Ingredient: Potassium bromate (AKA brominated flour)
Found in: Rolls, wraps, flatbread, bread crumbs and bagel chips
Why the U.S. allows it: This flour-bulking agent helps strengthen dough, reducing the amount of time needed for baking, which results in lowered costs, Calton explains.
Health hazards: Made with the same toxic chemical found in BVO (bromine), this additive has been associated with kidney and nervous system disorders as well as gastrointestinal discomfort. “While the FDA has not banned the use of bromated flour, they do urge bakers to voluntarily leave it out,” Calton says.
Found in: Breads, frozen dinners, boxed pasta mixes, and packaged baked goods
Why the U.S. allows it: While most countries wait a week for flour to naturally whiten, the American food processors prefer to use this chemical to bleach the flour ASAP.
Health hazards: It’s not enough to just ban this product in Singapore. You can get up to 15 years in prison and be penalized in fines of nearly half a million dollars for using this chemical. It has been linked to asthma and is primarily used in foamed plastics, like yoga mats and sneaker soles.
Ingredients: BHA and BHT
Found in: Cereal, nut mixes, gum, butter, meat, dehydrated potatoes, and beer
Why the U.S. allows it: “Made from petroleum [yummy!], these waxy solids act as preservatives to prevent food from becoming rancid and developing objectionable odors,” Calton says. A better solution may be natural rosemary and sage. In a 2006 study, some organic herbs and spices proved to be efficient at preventing oxidative decay in meat, which ultimately could improve the shelf-life of these products.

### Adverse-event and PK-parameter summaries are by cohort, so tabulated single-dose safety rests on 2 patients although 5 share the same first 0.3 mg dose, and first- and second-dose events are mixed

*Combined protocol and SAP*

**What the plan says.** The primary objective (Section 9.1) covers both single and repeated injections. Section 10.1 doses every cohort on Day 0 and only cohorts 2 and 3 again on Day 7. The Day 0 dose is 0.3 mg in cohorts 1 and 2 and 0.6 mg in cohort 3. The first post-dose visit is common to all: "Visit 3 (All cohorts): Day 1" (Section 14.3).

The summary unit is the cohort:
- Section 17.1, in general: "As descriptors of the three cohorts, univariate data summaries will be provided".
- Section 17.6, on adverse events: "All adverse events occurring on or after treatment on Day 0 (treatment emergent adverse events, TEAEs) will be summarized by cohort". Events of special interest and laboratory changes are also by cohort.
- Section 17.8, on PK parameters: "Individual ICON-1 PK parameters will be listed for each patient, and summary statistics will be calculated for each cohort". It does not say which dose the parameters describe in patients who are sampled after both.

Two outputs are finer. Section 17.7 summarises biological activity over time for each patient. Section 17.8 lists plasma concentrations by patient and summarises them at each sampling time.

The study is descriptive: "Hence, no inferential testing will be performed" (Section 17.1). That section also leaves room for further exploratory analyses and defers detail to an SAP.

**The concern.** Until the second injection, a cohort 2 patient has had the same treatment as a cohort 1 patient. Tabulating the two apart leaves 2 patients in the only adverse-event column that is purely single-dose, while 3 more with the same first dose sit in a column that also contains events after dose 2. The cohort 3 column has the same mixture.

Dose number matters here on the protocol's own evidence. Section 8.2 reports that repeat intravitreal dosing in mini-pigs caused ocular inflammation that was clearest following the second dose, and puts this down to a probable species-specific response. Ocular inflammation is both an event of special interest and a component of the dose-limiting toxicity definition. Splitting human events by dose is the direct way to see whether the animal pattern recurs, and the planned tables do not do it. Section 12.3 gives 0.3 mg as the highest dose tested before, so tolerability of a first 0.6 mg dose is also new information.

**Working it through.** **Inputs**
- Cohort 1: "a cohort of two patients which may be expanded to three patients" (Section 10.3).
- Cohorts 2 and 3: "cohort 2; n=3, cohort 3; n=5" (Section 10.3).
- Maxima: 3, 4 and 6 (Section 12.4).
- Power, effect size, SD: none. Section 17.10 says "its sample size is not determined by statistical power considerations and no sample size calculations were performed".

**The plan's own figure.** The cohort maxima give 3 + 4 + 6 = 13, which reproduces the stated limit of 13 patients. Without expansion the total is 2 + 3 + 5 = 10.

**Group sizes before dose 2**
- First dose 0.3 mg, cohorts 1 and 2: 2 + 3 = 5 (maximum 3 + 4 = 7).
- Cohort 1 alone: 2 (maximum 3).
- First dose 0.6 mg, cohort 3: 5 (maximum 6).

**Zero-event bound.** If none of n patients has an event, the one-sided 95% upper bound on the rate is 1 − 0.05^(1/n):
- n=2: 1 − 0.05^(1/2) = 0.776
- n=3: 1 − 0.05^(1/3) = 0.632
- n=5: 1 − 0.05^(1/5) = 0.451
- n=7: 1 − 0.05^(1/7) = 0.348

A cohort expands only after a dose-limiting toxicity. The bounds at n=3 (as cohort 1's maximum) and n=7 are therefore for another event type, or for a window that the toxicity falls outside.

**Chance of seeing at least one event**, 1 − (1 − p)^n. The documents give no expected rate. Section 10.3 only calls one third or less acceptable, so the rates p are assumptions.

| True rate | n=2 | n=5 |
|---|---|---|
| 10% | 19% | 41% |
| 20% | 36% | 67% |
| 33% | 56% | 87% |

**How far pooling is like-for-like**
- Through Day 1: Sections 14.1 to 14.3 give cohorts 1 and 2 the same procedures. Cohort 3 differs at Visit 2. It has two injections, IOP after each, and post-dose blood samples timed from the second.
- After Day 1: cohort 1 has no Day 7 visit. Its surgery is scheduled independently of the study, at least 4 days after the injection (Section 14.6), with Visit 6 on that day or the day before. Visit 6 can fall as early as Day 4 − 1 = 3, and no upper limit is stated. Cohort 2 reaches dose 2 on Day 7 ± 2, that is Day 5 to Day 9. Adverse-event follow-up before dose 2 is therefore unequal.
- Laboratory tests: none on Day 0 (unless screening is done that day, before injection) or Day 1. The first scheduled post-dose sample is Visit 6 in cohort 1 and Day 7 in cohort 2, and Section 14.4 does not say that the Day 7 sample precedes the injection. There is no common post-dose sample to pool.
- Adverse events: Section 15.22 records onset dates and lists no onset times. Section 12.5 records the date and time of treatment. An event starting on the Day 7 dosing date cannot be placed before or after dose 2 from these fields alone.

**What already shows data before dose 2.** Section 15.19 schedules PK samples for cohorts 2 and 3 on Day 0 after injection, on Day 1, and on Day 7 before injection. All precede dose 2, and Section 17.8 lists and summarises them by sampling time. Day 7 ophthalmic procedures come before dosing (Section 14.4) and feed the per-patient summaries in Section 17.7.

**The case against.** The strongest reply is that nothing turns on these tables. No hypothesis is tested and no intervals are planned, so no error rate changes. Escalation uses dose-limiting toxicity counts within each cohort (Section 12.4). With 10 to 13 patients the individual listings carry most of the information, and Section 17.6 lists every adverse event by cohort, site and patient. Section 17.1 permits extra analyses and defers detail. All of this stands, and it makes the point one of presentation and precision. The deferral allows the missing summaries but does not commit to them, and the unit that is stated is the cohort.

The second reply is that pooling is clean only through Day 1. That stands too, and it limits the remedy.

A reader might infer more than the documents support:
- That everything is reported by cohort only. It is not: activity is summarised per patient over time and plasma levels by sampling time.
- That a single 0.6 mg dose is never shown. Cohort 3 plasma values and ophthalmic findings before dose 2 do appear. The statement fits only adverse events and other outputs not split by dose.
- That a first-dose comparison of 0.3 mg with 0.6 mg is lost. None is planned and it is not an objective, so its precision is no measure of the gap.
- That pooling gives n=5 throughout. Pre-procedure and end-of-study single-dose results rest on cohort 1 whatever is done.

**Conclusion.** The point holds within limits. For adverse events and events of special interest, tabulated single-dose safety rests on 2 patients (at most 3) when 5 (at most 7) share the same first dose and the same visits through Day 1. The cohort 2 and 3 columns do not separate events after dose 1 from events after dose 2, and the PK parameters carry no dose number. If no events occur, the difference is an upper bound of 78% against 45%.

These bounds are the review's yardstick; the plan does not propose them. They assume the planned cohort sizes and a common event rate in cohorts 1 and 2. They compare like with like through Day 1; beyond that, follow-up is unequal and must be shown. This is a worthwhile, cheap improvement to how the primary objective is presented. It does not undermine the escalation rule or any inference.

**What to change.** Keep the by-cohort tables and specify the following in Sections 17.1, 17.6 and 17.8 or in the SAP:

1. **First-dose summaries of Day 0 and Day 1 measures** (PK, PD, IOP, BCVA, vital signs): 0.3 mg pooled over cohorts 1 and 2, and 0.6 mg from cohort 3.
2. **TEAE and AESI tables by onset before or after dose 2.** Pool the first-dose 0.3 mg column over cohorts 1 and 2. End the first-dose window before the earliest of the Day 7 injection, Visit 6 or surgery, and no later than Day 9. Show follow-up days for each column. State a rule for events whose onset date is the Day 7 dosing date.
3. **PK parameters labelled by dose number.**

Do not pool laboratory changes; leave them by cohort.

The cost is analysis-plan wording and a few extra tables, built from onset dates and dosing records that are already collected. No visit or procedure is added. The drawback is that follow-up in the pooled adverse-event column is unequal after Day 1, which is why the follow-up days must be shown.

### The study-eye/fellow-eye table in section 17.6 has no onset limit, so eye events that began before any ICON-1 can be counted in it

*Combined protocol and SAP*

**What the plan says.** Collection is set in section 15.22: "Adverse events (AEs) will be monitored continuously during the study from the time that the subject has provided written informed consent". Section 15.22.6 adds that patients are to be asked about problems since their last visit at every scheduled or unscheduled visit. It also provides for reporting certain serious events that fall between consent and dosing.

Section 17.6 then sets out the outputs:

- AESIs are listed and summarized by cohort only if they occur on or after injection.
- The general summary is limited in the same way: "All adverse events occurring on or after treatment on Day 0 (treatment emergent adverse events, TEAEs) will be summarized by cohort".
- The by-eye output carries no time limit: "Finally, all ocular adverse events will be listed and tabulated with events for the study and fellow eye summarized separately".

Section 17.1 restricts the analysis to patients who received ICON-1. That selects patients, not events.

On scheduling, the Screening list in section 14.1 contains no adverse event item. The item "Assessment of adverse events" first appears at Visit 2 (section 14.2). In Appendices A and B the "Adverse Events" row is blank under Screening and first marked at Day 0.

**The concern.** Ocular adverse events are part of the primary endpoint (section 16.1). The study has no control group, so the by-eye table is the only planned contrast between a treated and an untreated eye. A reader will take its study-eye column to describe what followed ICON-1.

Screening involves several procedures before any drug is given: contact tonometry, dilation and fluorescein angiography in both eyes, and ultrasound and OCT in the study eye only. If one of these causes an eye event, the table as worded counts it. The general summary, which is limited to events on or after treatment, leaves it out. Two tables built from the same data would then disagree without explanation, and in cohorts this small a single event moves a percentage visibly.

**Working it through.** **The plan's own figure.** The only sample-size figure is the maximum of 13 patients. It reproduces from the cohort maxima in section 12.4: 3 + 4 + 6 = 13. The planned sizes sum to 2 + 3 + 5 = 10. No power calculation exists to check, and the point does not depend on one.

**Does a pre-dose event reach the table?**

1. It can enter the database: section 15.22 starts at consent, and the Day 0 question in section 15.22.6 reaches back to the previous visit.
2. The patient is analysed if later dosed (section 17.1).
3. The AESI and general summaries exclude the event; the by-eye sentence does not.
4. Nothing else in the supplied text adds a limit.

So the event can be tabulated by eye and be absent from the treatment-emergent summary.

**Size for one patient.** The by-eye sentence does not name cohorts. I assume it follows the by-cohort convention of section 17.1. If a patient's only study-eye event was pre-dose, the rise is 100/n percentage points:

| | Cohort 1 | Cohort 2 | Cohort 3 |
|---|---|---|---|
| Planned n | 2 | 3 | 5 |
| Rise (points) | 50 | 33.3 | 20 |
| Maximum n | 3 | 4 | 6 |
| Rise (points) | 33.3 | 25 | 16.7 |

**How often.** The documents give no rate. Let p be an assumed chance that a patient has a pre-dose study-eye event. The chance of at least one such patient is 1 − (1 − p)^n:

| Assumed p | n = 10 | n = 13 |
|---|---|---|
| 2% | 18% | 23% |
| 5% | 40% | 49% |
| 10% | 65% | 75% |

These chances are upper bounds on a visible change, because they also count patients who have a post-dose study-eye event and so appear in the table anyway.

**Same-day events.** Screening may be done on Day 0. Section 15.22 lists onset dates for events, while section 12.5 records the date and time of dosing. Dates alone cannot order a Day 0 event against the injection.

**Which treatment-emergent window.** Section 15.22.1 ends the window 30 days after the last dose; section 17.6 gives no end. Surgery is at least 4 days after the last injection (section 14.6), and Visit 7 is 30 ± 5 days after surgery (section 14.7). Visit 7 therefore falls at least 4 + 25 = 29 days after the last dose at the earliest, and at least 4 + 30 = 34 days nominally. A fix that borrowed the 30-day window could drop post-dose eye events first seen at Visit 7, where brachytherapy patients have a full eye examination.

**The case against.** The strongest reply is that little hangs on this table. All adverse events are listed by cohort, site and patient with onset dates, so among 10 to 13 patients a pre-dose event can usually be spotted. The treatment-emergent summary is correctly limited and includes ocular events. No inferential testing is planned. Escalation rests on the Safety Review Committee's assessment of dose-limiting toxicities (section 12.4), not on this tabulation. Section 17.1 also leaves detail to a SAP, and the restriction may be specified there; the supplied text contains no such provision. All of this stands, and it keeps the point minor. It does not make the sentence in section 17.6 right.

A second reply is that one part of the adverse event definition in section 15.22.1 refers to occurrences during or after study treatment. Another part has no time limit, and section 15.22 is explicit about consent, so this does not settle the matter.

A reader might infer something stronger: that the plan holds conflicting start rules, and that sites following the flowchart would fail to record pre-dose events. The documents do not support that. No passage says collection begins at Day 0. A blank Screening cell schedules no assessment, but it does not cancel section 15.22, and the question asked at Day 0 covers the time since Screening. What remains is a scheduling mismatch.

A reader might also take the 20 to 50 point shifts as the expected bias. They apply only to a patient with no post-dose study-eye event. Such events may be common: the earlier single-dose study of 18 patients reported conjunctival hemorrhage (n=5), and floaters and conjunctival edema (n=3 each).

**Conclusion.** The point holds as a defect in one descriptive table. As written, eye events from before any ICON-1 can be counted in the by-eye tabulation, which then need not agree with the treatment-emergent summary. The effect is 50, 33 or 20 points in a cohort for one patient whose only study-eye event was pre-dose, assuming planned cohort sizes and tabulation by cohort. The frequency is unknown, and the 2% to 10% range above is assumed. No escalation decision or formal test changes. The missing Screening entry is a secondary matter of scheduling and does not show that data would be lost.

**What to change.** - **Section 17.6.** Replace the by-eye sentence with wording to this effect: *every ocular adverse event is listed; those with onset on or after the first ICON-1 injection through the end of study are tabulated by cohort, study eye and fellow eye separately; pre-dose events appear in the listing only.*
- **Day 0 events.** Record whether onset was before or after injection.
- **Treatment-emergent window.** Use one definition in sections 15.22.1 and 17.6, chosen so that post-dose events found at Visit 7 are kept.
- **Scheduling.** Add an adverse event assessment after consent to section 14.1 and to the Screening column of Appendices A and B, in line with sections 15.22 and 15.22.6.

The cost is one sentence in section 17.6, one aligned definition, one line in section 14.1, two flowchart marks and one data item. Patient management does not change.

Health hazards: California is the only state that recognizes the U.S. National Institute of Health’s report that BHA is may be a human carcinogen, a cancer-causing agent.
Ingredients: Synthetic hormones (rBGH and rBST)
Found in: Milk and dairy products
Why the U.S. allows it: Gotta keep moo-ving things along. Dairy farmers inject cows with genetically engineered, growth hormones to boost milk production by about 10 percent, according to Calton.
Health hazards: “Cows treated with these synthetic hormones often become lame, infertile, and suffer from inflamed and infected udders,” Calton says. Humans, who consume these cows byproducts, are in no better shape. She adds, “The milk is supercharged with IGF-1 (insulin growth factor -1), which has been linked to breast, colon, and prostate cancers.”
Found in: Poultry
Why the U.S. allows it: Big brother FDA permits arsenic in chicken feed to promote growth, improve efficiency in feeding the birds, and boost pigmentation. “The arsenic affects the blood vessels in chickens and turkeys, causing them to appear pinker and, therefore, fresher,” Calton says.
Health hazards: The European Union has outlawed the use of arsenic since 1999, Calton says, and the Environmental Protection Agency classifies inorganic arsenic as a “human carcinogen.” Take matters into your hands by sticking to organic birds only.
UPDATED APRIL 2014
Ingredients: Diphenylamine (aka DPA)
Found in: Apples, apple juice, applesauce, pears, and baby food
Why the U.S. allows it: That glossy sheen that gives apples their come-hither look might as well have been put there by Snow White’s evil stepmother. The European Food Safety Authority (EFSA) just deemed this coat, which seals in DPA (a mixture of chemicals that protect the fruit from blackening or browning during long months in storage), as poison. “DPA is what lets us buy apples any time of the year, especially in this country, even though they are harvested in the fall,” says Alex Formuzis, a vice president at the Environmental Working Group. DPA has been used in the U.S. since 1962.
Health hazards: One of the issues with DPA is that the chemicals can break down and form nitrosamines, which are carcinogenic, Formuzis explains. Further research is needed to prove that DPA isn’t cancer-causing but until then, the EFSA is saying no to DPA.
By Cristina Goyanes